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FMC Technologies (NYSE:FTI)

Q2 2012 Earnings Call

July 25, 2012 9:00 am ET

Executives

Bradley Alexander

John T. Gremp - Chairman, Chief Executive Officer and President

Maryann T. Seaman - Chief Financial Officer and Senior Vice President

Robert L. Potter - Executive Vice President of Energy Systems

Analysts

William A. Herbert - Simmons & Company International, Research Division

William Sanchez - Howard Weil Incorporated, Research Division

Joe Hill - Tudor, Pickering, Holt & Co. Securities, Inc., Research Division

John David Anderson - JP Morgan Chase & Co, Research Division

Kurt Hallead - RBC Capital Markets, LLC, Research Division

Robert MacKenzie - FBR Capital Markets & Co., Research Division

Robin E. Shoemaker - Citigroup Inc, Research Division

Judson E. Bailey - ISI Group Inc., Research Division

Brian Uhlmer - Global Hunter Securities, LLC, Research Division

Robert Connors - Stifel, Nicolaus & Co., Inc., Research Division

Ole H. Slorer - Morgan Stanley, Research Division

Operator

Good morning, and welcome to the FMC Technologies Second Quarter 2012 Earnings Release Teleconference. [Operator Instructions] In the event of technical difficulties during this call, we will post updates at www.fmctechnologies.com/earnings. Thank you. Your host is Brad Alexander, Director of Investor Relations. Mr. Alexander, you may begin your conference.

Bradley Alexander

Thank you, Robyn. Good morning, and welcome to FMC Technologies Second Quarter 2012 Earnings Conference Call.

Our news release and financial statements issued yesterday can be found on our website. I would like to caution you with respect to any forward-looking statements made during this call.

Although these forward-looking statements are based on our current expectations, beliefs and assumptions regarding future developments and business conditions, they are subject to certain risks and uncertainties that could cause actual results to differ materially from those expressed in or implied by these statements.

Known material factors that could cause our actual results to differ from our projected results are described in our 10-K, 10-Q, and other filings with the SEC.

We wish to caution you not to place undue reliance on any forward-looking statements, which speak only as of the date hereof. We undertake no obligation to publicly update or revise any of our forward-looking statements after the date they are made, whether as a result of new information, future events or otherwise.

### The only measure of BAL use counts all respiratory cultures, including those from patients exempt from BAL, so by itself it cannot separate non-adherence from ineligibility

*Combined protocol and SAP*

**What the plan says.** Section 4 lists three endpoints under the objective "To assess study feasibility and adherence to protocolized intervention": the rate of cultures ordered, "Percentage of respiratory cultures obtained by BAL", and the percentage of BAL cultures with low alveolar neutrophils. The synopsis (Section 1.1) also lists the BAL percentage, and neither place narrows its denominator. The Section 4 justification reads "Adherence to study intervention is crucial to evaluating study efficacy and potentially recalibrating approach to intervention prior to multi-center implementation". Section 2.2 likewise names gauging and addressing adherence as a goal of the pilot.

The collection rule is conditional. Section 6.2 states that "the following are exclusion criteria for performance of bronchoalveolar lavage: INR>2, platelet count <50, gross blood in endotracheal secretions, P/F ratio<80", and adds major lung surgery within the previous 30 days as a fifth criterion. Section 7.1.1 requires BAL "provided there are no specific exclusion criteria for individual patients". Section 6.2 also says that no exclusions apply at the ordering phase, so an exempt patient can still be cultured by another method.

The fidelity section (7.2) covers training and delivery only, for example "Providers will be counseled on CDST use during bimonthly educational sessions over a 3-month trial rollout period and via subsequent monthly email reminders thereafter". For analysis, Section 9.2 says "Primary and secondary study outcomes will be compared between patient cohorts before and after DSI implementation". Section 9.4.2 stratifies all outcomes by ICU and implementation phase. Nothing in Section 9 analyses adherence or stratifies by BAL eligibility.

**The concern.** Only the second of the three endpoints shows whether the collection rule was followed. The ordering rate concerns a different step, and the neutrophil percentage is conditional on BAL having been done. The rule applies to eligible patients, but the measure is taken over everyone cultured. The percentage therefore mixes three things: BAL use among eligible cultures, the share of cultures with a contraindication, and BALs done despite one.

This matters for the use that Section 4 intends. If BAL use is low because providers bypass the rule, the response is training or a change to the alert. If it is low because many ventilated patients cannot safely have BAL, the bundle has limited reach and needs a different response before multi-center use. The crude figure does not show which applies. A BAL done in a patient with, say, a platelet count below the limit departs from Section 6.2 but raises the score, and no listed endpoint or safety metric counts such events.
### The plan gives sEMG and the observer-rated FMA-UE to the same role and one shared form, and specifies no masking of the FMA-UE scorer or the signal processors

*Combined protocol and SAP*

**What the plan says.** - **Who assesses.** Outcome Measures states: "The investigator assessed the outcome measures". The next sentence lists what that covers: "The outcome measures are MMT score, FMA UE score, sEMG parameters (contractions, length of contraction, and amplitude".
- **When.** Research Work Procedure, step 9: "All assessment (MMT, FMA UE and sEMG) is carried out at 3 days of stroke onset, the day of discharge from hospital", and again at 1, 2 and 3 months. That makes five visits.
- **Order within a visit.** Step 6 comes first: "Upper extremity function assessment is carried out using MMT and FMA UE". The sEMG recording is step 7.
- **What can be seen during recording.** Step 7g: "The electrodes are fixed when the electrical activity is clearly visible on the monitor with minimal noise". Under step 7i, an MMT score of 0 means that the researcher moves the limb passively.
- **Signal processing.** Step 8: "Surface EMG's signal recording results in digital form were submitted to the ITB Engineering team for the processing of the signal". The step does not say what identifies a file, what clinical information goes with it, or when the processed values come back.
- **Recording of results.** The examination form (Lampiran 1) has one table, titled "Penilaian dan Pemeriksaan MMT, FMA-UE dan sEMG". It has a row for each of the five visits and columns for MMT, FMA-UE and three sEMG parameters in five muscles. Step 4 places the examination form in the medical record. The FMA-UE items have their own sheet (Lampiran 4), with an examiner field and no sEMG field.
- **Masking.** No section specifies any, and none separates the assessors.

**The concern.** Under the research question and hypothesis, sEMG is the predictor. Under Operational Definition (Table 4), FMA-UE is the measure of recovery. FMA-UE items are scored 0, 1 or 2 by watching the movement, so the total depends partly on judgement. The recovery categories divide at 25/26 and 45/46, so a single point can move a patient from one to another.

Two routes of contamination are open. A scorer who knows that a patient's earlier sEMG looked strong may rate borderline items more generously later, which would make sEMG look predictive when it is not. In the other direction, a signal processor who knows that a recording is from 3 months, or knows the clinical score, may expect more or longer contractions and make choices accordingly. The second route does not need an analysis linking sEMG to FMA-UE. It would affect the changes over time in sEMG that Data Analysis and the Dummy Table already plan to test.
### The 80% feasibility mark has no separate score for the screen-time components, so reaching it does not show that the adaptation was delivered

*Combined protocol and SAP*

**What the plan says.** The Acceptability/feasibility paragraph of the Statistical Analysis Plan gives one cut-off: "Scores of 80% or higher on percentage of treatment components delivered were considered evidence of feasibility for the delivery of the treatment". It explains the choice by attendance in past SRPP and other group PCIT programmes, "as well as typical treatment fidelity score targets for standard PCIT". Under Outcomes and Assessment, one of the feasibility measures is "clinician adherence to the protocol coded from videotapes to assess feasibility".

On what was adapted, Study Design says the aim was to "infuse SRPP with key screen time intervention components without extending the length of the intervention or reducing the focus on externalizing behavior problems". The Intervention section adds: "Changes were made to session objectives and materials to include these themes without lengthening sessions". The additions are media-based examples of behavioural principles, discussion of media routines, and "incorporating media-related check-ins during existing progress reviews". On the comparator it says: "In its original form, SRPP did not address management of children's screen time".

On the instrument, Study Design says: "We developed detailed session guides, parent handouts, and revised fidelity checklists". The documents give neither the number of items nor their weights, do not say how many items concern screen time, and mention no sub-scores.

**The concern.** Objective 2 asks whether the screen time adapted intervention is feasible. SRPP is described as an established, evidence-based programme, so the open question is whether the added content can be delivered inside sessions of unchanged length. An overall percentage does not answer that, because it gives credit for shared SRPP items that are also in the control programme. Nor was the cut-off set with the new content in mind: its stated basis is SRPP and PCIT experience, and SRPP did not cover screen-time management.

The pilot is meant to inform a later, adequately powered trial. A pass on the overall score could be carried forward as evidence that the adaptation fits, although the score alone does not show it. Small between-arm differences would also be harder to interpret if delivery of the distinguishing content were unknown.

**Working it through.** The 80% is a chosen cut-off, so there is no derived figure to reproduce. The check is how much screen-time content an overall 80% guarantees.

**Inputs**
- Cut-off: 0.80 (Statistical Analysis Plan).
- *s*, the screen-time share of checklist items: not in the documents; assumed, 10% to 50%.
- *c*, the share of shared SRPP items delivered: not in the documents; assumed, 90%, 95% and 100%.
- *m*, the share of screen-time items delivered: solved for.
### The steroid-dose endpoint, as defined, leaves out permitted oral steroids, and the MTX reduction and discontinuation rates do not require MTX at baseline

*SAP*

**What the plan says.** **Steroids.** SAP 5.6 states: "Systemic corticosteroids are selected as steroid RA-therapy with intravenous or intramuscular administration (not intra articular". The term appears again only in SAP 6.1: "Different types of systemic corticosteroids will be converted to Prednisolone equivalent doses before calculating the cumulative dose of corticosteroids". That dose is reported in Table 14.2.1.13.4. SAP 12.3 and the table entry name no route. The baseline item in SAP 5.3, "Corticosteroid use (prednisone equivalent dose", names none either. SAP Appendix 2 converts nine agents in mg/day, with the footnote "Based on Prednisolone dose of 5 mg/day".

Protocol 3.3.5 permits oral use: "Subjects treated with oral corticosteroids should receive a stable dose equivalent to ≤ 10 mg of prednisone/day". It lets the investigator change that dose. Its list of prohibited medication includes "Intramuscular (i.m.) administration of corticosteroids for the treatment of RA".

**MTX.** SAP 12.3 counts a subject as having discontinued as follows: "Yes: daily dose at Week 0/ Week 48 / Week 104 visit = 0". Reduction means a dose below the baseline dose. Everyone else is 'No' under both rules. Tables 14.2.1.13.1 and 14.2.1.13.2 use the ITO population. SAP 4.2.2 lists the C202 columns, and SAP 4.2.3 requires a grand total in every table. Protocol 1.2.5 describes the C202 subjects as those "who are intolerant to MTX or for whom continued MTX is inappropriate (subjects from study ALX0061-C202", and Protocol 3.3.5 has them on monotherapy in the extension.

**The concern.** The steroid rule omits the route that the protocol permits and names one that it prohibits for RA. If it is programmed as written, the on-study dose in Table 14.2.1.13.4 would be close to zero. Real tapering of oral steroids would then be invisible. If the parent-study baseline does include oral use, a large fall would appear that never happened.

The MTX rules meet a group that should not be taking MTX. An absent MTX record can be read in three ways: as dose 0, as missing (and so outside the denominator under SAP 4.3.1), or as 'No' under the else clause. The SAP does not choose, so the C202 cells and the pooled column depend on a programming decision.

I will now turn the call over to John Gremp, FMC Technologies' Chairman, President and CEO.

John T. Gremp

Good morning. Welcome to our second quarter 2012 conference call. With me today are Maryann Seaman, our CFO; and Bob Potter, our Executive Vice President.

I'll start with some highlights from the quarter. Maryann will provide specifics on our financial performance, and then we'll open up the call for your questions.

Our second quarter operating profit was a record $203 million and revenue was $1.5 billion. Earnings were $0.46 per diluted share for the quarter, which represented an 18% increase over the prior year quarter.

Looking at the overall market, the subsea industry continued to see a healthy level of awards in the second quarter, and the expectation that this year's industry award total will exceed 2011 by more than 50%, appears almost certain. This increase in subsea activity will rebuild backlogs and drive improved pricing.

North America shale activity continues to shift from dry gas to liquid-rich plays that now account for over 70% of the market. Liquid plays have also begun to show some signs of risk, as the natural gas liquids prices have fallen at a more significant rate than oil.

U.S. rig counts are essentially unchanged sequentially and remain at levels that provide some confidence in the sustainability of the repair and replacement portion of our fluid control business and our surface wellhead business in North America.

Looking at the Subsea results, revenue for the quarter in Subsea Technologies increased 18% over the prior year quarter and 6% sequentially.

For the year, we continue to expect to generate approximately $4 billion in Subsea revenue. Subsea margins increased in the quarter as project execution improved.

The Laggan-Tormore project in the North Sea reached a critical milestone when the Subsea manifolds were delivered in May, as required by the customer. This project is now near completion.

Subsea Technologies inbounded $878 million of orders in the quarter, which included 17 subsea trees. Our backlog now stands at $4.3 billion.

Following the end of the quarter, we received a $200 million award for Statoil's Gullfaks South field development in the North Sea. The project includes 7 subsea production trees and 2 manifolds. This development has potential extensions for an additional estimated 30 subsea trees, with the possible additional value exceeding $600 million.